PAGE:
There are several issues which explain the deep and long-standing commitment towards capital punishment in the US. The first is the historical differences towards the treatment of high-status and low-status criminals in America and Europe. For instance, during the democratization and liberalization era, Germany and France extended dignified punishments to all, while the US abolished high-status mistreatment (Steiker & Steiker, 2020). As a result, Europe focused on leveling up punishments to acceptable levels, whereas the United States passed stricter sanctions towards the low-status criminals. This issue is exacerbated by the high distrust in the American political, religious, and cultural values. The American culture has a fundamental intolerance towards divergent views, which led to the eruption of fatal campaigns against drugs and crimes and Ku Klux Klan activities (Steiker & Steiker, 2020). In the United States, the political climate is in such a way opposing ideas lead to one being labelled as an enemy, and it leads to the increased use of death penalties.

The economic system in the European countries and the United States have structural differences. The EU has a coordinated market economy (CME), emphasizing job training and education for stability. It also has highly coordinated social groups and institutions, indicating the society and economy have high tolerance rates and more skilled individuals. Conversely, a liberal market economy is an individualistic and less dependent society, with no long-term social or economic relations. The result is a community with exclusionary policies and harsh punishments because it lacks reintegration (Steiker & Steiker, 2020). The American exceptionalism and vigilante attitude result in a criminal justice system comfortable in capital punishment like the death penalty.

States Using Death Penalty in America

The implementation of the death penalty is based on values held by every region. Therefore, every State applies the law differently, with 11 confederate states and Oklahoma adhering to strict death penalties. These areas account for 80% of all the modern era execution (Shatz, 2017). The death penalty rulings and execution disparity occur because the two are applied based on the defendant’s race. States with rigid social and religious differences are likely to uphold death sentencing than areas with a more open culture. The study by Desai and Garrett, (2018) grouped these states into five. The first is abolitionists, including 22 states like Alaska, New Mexico, and Colorado with no death penalty. The second category is de facto abolitionists, where the death penalty is retained, but they do not impose it, with California as an example. The third is symbolic states such as Oregon, which imposes death sentences but do not go through with executions. The final is executing states, which irregularly impose the death penalty and execute people, for instance, Texas (Desai & Garrett, 2018). As a legal option, the death penalty is still present in 25 states, while three states have a Governor-imposed moratorium against such rulings.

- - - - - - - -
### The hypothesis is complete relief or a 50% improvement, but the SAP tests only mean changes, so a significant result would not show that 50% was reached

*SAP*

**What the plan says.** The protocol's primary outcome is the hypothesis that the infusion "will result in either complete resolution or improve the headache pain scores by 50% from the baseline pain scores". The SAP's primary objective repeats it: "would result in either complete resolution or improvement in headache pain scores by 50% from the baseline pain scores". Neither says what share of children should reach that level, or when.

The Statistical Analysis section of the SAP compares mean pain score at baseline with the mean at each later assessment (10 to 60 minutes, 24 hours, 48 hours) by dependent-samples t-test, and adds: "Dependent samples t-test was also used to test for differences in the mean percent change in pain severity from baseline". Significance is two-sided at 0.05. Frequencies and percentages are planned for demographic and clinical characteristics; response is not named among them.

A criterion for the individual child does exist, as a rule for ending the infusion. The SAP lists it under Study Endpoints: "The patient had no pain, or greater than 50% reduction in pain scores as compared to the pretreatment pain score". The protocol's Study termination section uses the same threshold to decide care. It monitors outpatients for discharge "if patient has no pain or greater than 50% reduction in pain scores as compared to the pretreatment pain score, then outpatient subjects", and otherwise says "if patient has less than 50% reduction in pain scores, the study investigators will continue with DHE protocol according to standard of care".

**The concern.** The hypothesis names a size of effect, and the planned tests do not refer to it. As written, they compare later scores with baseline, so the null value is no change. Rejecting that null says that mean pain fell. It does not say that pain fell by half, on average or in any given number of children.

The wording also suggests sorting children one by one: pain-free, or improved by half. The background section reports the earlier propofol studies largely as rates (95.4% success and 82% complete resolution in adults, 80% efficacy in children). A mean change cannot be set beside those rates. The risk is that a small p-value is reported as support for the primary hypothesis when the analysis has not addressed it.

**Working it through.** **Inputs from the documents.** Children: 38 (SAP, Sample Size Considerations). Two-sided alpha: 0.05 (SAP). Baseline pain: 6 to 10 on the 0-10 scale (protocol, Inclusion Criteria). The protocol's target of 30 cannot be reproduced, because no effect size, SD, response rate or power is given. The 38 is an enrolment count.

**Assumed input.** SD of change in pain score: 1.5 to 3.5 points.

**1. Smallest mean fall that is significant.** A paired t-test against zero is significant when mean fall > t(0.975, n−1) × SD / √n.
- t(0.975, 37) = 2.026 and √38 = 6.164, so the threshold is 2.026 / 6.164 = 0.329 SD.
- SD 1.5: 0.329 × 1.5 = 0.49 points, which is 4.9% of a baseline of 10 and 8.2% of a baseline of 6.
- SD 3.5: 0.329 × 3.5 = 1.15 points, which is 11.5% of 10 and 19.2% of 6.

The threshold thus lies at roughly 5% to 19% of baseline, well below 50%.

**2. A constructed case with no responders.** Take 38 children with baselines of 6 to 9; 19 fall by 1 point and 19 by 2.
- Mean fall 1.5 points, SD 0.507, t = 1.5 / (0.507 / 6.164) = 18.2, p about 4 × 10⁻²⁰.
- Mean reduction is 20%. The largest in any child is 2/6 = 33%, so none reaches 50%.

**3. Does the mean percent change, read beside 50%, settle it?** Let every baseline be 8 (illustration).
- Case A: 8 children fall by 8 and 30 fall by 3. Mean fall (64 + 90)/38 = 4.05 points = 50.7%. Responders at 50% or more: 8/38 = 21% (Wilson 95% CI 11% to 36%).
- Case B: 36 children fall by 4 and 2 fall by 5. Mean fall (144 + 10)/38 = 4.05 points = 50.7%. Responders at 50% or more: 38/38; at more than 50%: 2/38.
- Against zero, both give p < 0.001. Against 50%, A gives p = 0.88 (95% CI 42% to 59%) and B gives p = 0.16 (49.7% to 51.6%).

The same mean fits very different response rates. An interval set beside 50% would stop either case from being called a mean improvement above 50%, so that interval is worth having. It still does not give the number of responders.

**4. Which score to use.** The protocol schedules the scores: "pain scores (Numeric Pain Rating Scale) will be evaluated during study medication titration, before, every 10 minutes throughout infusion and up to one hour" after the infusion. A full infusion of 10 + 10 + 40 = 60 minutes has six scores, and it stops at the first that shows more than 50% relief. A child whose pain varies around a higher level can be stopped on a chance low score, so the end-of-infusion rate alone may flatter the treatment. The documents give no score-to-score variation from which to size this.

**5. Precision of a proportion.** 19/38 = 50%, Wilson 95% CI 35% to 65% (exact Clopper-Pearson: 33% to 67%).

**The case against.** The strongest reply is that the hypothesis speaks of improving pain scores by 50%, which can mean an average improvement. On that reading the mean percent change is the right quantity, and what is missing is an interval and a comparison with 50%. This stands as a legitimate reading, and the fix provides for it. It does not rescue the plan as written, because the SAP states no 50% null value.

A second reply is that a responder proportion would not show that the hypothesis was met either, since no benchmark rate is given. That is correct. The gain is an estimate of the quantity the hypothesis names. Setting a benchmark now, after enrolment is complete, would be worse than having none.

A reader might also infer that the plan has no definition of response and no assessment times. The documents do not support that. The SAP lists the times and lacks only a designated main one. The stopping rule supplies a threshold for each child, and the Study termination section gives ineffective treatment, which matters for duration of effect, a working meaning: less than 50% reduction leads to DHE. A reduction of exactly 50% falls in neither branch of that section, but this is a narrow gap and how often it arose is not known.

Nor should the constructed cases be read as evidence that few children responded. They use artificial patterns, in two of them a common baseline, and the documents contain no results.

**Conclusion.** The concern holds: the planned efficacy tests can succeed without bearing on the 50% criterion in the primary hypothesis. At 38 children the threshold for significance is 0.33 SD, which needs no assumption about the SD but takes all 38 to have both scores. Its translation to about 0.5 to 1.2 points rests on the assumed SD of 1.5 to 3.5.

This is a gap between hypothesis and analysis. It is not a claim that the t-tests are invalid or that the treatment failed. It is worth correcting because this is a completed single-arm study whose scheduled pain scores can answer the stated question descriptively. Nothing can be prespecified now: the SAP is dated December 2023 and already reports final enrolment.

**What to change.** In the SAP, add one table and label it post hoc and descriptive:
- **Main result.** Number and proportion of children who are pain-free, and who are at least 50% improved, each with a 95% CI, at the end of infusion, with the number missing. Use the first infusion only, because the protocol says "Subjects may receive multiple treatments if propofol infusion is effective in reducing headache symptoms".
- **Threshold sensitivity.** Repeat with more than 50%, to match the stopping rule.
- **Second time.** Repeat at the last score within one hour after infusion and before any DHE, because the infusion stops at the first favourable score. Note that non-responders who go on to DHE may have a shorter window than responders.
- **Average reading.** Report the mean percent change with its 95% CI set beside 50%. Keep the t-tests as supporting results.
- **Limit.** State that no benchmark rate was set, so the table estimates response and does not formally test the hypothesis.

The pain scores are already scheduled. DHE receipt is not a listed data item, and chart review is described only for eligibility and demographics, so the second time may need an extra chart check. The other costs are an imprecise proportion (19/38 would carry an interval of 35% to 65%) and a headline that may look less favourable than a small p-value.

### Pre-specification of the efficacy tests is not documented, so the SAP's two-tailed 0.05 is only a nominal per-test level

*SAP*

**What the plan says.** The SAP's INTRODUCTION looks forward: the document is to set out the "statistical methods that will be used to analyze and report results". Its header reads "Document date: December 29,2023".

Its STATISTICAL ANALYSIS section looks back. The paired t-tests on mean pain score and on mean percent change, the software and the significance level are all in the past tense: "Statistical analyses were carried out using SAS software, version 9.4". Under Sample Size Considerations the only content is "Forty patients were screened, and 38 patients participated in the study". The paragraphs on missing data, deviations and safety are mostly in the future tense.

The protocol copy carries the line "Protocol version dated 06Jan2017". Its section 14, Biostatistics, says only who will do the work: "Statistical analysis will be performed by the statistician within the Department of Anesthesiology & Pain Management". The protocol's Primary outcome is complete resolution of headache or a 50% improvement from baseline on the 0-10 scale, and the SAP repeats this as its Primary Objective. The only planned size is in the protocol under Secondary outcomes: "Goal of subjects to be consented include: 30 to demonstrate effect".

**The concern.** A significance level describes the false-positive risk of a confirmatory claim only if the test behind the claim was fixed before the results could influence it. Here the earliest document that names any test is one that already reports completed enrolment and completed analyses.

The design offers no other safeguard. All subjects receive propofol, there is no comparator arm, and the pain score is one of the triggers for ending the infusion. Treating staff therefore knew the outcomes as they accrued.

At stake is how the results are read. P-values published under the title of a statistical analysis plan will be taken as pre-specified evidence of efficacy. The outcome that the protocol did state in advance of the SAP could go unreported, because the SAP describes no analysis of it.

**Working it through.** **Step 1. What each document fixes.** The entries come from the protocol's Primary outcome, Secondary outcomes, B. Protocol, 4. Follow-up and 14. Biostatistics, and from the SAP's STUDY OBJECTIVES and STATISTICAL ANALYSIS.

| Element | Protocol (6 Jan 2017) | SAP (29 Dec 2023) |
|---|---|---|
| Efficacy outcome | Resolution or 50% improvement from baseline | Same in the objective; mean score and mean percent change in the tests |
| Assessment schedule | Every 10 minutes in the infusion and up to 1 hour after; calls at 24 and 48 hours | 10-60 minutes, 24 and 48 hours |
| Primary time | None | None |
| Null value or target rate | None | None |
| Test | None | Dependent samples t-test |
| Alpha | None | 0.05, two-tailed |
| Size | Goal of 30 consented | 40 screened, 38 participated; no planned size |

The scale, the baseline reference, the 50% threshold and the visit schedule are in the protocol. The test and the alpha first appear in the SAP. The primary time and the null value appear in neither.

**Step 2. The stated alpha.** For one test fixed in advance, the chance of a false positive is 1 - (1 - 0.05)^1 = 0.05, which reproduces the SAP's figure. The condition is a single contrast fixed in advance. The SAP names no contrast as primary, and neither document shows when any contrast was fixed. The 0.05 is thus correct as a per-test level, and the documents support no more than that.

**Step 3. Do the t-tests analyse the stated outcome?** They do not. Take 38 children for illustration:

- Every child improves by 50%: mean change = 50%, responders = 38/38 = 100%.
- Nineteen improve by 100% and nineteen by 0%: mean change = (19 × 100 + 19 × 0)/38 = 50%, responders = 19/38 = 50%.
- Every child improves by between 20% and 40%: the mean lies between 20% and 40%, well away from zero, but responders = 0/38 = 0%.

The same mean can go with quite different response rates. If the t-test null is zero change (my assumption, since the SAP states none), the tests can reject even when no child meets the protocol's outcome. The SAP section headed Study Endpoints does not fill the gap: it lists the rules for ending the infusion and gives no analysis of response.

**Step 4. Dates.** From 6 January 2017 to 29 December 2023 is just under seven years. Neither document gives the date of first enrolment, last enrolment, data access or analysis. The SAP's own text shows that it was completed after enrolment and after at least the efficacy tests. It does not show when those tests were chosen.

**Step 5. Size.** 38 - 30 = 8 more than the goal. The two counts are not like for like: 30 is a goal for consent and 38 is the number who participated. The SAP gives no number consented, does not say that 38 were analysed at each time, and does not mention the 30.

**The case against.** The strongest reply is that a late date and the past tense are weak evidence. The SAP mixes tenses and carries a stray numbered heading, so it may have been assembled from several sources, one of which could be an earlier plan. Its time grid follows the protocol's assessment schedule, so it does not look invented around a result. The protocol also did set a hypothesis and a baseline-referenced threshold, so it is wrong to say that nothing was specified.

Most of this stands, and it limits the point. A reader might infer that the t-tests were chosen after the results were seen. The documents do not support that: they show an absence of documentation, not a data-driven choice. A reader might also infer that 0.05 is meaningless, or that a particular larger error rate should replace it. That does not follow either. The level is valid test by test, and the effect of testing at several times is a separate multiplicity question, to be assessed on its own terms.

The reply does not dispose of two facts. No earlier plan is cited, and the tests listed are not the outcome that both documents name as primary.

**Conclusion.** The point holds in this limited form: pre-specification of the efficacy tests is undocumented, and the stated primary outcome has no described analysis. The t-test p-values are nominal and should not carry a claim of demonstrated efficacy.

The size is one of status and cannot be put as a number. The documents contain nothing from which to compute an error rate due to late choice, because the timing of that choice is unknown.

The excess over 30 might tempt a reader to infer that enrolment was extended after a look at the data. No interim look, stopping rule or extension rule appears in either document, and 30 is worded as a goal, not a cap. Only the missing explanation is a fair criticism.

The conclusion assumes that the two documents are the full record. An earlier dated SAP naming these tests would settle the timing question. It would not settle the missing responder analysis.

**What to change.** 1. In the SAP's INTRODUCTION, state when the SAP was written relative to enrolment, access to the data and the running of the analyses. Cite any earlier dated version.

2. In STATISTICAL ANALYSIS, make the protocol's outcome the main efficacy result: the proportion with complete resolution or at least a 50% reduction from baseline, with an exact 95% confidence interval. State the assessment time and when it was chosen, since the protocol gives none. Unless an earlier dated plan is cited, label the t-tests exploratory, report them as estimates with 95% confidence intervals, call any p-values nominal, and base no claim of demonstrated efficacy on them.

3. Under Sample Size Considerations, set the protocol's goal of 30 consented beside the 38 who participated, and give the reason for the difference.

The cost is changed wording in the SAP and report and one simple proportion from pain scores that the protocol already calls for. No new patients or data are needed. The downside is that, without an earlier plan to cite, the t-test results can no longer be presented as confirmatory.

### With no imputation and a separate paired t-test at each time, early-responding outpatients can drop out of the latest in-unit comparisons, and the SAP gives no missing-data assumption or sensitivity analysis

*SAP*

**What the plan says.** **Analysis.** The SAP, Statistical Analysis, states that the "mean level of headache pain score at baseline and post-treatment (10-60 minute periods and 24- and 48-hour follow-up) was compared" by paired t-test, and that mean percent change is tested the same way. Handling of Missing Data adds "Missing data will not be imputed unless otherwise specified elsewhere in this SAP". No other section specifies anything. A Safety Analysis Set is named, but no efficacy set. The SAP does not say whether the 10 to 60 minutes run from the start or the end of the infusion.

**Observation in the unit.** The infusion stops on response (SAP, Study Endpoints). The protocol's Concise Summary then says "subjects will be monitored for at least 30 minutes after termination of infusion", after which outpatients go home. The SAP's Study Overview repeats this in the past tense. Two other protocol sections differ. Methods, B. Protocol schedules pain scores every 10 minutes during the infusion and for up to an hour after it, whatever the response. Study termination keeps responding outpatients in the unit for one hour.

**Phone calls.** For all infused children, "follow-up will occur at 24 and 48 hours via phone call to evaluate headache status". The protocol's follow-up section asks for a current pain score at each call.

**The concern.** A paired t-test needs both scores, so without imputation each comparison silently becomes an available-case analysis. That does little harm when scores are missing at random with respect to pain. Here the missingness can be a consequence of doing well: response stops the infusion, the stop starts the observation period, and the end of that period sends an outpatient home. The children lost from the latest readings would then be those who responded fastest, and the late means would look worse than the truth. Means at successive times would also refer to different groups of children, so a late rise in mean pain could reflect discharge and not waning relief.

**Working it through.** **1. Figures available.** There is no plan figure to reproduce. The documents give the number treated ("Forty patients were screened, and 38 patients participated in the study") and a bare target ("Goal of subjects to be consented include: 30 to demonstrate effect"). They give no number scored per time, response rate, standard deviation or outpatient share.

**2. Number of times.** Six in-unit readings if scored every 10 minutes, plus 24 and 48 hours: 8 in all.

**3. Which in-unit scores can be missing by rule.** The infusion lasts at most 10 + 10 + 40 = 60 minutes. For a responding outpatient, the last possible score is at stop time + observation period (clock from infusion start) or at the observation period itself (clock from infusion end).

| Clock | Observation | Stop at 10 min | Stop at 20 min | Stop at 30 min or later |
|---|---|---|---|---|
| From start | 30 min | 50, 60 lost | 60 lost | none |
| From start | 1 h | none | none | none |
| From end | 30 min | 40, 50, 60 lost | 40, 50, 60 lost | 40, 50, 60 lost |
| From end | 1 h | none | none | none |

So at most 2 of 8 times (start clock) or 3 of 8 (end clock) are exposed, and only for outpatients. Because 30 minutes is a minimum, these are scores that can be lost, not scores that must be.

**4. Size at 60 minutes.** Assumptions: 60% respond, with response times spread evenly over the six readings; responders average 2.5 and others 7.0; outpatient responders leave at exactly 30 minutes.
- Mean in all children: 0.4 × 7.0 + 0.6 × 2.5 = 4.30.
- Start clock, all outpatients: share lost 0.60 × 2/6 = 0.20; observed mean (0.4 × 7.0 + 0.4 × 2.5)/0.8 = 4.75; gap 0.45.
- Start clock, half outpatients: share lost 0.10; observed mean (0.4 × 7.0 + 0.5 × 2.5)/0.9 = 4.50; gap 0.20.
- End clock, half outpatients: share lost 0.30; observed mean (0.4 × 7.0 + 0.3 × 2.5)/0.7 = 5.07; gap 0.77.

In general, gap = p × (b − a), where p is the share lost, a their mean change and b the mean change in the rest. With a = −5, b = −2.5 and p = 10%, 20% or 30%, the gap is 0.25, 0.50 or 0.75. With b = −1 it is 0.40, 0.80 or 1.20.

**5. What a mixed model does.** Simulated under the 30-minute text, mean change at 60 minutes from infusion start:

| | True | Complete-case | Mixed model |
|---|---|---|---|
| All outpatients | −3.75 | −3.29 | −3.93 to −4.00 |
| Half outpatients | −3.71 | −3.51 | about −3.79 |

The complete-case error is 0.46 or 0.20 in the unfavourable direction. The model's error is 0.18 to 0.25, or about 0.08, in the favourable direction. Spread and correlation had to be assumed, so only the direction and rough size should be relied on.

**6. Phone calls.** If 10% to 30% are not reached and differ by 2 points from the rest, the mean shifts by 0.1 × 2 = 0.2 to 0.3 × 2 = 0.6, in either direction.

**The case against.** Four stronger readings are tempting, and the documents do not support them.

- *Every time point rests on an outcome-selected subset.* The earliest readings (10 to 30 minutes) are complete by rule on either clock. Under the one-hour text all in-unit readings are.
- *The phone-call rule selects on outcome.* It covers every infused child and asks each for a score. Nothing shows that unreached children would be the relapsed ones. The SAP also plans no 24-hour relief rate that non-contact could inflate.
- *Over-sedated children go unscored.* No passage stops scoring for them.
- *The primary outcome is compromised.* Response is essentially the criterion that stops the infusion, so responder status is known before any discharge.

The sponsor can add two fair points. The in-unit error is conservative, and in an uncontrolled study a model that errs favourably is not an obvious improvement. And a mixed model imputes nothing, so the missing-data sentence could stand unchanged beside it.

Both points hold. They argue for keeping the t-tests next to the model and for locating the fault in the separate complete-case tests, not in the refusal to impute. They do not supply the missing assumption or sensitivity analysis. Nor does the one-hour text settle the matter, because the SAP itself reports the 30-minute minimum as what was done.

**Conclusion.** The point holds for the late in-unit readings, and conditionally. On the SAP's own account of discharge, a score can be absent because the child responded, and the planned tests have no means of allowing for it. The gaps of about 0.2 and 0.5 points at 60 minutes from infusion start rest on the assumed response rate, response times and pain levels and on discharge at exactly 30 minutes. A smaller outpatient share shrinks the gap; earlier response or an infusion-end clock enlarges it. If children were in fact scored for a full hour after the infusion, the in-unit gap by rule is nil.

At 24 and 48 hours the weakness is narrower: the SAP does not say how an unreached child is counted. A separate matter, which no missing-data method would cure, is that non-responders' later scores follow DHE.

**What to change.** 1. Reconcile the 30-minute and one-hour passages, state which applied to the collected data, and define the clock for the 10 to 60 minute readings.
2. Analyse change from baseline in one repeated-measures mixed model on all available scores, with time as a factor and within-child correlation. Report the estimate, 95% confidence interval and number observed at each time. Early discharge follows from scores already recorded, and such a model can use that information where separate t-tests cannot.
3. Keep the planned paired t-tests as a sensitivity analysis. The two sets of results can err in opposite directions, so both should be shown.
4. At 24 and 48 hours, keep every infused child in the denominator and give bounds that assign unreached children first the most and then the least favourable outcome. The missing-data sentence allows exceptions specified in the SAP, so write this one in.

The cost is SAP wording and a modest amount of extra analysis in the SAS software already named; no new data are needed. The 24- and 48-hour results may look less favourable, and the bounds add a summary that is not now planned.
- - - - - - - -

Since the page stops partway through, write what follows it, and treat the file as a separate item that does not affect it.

Death Penalty in the State of Georgia

Georgia is one of the states left with the death penalty as a legal option for prosecutors to follow certain crimes. According to DPI (2017b), the first recorded death penalty case in State was in 1735, and it has been happening ever since. The crimes punishable by death in Georgie were a primary aiding runaway slave, rape, murder, horse stealing, and robbery. DPI (2017b) also indicates the sentence’s preferred execution method included hanging, firing squad, and burning on a stake. However, in 1924, Georgia began electrocution as the preferred method, even though hanging continued until 1931. Electrocution continued to be used until 2001, when the Supreme Court ruled it cruel and unusual punishment, making it unconstitutional. In its place, the State turned to lethal injection, and it is carried out to this day.